Handling database warnings with JDBC

Database administrators have the possibility to set lifetimes for user passwords. This can be considered a security feature, so that passwords get updated regularly. But if one of your software services logs into the database with such an account, you want to know when the password expires in good time before this happens, so that you can update the password. Otherwise your service will stop working unexpectedly.

Of course, you can mark the date in your calendar in order to be reminded beforehand, and you probably should. But there is an additional measure you can take. The database administrator can not only set the lifetime of a password, but also a “grace period”. For example:

ALTER PROFILE app_user LIMIT PASSWORD_LIFE_TIME 180 PASSWORD_GRACE_TIME 14;

This SQL command sets the password life time to 180 days (roughly six months) and the grace period to 14 days (two weeks). If you log into the database with this user you will see a warning two weeks before the password will expire. For Oracle databases the warning looks like this:

ORA-28002: the password will expire within 14 days

But your service logs in automatically, without any user interaction. Is it possible to programmatically detect a warning like this? Yes, it is. For example, with JDBC the following code detects warnings after a connection was established:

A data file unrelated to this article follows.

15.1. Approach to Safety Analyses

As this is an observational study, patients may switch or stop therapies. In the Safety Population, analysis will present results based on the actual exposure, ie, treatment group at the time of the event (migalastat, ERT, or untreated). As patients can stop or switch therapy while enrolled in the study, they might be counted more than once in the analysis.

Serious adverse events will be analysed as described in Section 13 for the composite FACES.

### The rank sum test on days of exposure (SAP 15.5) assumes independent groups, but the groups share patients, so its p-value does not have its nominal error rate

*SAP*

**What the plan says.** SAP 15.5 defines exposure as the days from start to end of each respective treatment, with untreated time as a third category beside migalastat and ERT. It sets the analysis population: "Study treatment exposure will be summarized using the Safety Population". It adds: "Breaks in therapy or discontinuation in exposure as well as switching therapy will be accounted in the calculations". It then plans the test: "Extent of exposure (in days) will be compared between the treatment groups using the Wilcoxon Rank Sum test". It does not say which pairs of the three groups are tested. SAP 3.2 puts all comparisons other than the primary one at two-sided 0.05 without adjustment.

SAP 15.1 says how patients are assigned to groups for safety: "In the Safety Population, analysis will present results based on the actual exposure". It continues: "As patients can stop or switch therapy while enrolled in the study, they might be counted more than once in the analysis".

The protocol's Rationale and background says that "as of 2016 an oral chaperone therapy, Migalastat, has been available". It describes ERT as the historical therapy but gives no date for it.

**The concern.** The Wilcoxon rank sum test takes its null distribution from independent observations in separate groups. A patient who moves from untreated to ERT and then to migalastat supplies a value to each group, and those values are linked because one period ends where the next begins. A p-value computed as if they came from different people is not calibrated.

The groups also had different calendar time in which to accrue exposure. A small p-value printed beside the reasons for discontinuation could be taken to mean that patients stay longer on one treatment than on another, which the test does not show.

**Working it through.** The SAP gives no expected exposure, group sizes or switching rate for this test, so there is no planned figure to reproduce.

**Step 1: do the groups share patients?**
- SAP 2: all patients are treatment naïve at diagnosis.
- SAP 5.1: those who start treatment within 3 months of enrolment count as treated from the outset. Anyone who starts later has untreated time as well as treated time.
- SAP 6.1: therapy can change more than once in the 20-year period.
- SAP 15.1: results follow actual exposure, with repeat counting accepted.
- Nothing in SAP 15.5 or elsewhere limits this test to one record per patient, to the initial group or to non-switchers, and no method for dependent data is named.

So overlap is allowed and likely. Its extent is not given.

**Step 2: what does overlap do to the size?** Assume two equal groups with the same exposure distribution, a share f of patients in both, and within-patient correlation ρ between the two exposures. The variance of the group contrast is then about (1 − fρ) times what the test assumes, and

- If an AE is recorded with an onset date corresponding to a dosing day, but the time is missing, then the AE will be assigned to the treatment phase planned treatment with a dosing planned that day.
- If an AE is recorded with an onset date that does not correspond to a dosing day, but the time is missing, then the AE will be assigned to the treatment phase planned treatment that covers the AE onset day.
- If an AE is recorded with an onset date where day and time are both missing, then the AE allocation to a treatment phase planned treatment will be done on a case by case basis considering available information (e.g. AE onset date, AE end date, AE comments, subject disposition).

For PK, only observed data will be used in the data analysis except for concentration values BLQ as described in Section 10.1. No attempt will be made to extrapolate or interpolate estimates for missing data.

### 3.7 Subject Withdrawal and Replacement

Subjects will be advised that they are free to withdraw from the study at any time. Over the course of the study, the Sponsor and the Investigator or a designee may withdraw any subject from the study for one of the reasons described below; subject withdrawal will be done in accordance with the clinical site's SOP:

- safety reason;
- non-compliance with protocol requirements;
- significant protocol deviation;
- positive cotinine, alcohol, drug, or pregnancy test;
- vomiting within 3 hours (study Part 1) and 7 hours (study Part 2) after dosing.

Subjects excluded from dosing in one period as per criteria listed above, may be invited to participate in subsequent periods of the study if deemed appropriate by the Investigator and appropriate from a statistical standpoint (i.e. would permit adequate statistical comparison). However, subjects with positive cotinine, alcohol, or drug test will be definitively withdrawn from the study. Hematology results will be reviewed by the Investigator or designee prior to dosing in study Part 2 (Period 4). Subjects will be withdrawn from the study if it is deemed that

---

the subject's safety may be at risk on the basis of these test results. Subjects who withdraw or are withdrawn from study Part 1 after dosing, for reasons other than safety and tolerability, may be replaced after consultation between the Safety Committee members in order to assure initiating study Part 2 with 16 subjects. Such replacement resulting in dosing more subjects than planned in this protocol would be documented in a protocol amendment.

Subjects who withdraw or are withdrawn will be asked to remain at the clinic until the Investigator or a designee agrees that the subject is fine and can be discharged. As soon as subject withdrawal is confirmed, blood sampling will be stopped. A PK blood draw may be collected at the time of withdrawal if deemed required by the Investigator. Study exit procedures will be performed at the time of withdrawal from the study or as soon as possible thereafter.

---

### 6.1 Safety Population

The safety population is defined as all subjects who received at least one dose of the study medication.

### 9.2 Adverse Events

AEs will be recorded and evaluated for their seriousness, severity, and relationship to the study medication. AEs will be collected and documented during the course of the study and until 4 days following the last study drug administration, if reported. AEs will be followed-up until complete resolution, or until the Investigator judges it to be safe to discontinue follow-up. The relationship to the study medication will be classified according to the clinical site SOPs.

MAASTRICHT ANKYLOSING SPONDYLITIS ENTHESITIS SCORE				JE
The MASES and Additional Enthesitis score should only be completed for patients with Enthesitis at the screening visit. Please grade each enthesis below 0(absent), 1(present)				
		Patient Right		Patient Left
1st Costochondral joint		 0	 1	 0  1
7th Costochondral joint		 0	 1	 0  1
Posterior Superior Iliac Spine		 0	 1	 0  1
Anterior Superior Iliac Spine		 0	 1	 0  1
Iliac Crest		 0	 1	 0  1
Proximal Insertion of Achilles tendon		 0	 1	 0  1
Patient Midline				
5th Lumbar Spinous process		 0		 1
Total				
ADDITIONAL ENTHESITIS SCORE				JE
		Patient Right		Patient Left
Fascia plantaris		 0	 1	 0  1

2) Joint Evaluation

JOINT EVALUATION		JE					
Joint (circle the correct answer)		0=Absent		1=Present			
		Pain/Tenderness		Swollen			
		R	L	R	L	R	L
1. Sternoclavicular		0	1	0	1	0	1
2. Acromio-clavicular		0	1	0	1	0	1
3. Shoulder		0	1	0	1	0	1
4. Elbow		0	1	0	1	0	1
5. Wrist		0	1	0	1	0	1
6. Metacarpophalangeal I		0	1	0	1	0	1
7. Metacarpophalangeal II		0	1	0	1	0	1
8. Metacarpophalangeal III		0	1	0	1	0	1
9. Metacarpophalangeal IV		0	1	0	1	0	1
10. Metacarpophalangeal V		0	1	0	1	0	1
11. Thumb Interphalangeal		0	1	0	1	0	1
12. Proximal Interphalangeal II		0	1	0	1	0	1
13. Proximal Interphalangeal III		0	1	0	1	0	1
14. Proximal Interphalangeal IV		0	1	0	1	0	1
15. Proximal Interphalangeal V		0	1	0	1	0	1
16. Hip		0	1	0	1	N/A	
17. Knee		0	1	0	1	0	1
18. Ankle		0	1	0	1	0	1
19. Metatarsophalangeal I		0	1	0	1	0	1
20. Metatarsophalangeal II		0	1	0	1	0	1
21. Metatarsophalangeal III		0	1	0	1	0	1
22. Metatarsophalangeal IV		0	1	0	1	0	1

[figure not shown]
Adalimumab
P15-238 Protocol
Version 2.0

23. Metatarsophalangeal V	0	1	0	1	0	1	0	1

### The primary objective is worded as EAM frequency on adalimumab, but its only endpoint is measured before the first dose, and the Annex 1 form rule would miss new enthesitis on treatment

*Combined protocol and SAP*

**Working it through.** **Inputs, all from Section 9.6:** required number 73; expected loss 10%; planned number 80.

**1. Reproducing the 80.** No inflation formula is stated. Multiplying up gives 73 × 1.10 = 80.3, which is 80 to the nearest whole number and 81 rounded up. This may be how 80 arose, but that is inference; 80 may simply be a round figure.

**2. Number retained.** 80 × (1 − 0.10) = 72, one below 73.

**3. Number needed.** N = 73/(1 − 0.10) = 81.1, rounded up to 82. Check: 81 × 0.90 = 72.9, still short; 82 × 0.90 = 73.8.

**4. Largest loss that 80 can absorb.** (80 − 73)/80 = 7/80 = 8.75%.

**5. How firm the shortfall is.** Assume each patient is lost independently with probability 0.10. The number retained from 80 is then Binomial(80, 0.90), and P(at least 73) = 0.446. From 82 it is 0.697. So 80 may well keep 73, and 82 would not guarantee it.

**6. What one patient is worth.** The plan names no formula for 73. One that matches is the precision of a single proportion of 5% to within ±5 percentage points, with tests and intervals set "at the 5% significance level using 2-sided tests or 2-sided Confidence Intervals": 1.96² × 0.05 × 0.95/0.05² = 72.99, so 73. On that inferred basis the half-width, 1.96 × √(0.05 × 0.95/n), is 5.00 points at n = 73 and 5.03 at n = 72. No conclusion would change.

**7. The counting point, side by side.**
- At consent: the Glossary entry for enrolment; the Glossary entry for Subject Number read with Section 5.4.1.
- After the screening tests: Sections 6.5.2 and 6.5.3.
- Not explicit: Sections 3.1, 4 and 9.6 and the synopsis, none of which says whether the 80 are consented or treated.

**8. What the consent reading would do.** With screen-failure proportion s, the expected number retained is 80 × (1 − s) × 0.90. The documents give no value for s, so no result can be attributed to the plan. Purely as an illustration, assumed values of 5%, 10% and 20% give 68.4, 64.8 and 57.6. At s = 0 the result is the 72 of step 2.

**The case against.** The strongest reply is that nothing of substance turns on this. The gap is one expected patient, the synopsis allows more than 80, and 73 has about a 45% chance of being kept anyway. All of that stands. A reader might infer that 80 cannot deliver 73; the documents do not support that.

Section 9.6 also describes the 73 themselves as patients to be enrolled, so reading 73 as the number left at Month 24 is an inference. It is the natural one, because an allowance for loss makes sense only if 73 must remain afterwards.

// Error codes for ORA-nnnnn warnings
static final int passwordWillExpireSoon = 28002;
static final int accountWillExpireSoon = 28011;

void handleWarnings(Connection connection) throws SQLException {
    SQLWarning warning = connection.getWarnings();
    while (null != warning) {
        String message = warning.getMessage();
        log.warn(message);

        int code = warning.getErrorCode();
        if (code == passwordWillExpireSoon) {
            System.out.println("ORA-28002 warning detected");
            // handle appropriately
        }
        if (code == accountWillExpireSoon) {
            System.out.println("ORA-28011 warning detected");
            // handle appropriately
        }
        warning = warning.getNextWarning();
    }
}

Instead of just logging the warnings, you can use this code to send an email to your address, so that you will get notified about a soon-to-be-expired password in advance. The error code depends on your database system.

With this in place you should not be unpleasantly surprised by an expired password. Of course, this only works if the administrator sets a grace period, so you should agree on this approach with your administrator.

Monitoring long running operations in Oracle databases

We regularly work with database tables with hundreds of millions of entries. Some operations on these table can take a while. Not necessarily queries, but operations in preparation to make queries fast, for example the creation of materialized views or indexes.

The problem with most SQL tools is: once you run your SQL statement you have no indication of how long it will take to complete the operation. No progress bar and no display of the remaining time. Will it take minutes or hours?

Oracle databases have a nice feature I learned about recently that can answer these questions. Operations that take longer than 6 seconds to complete are considered “long operations” and get an entry in a special view called V$SESSION_LONGOPS.

This view does not only contain the currently running long operations but also the history of completed long operations. You can query the status of the current long operations like this: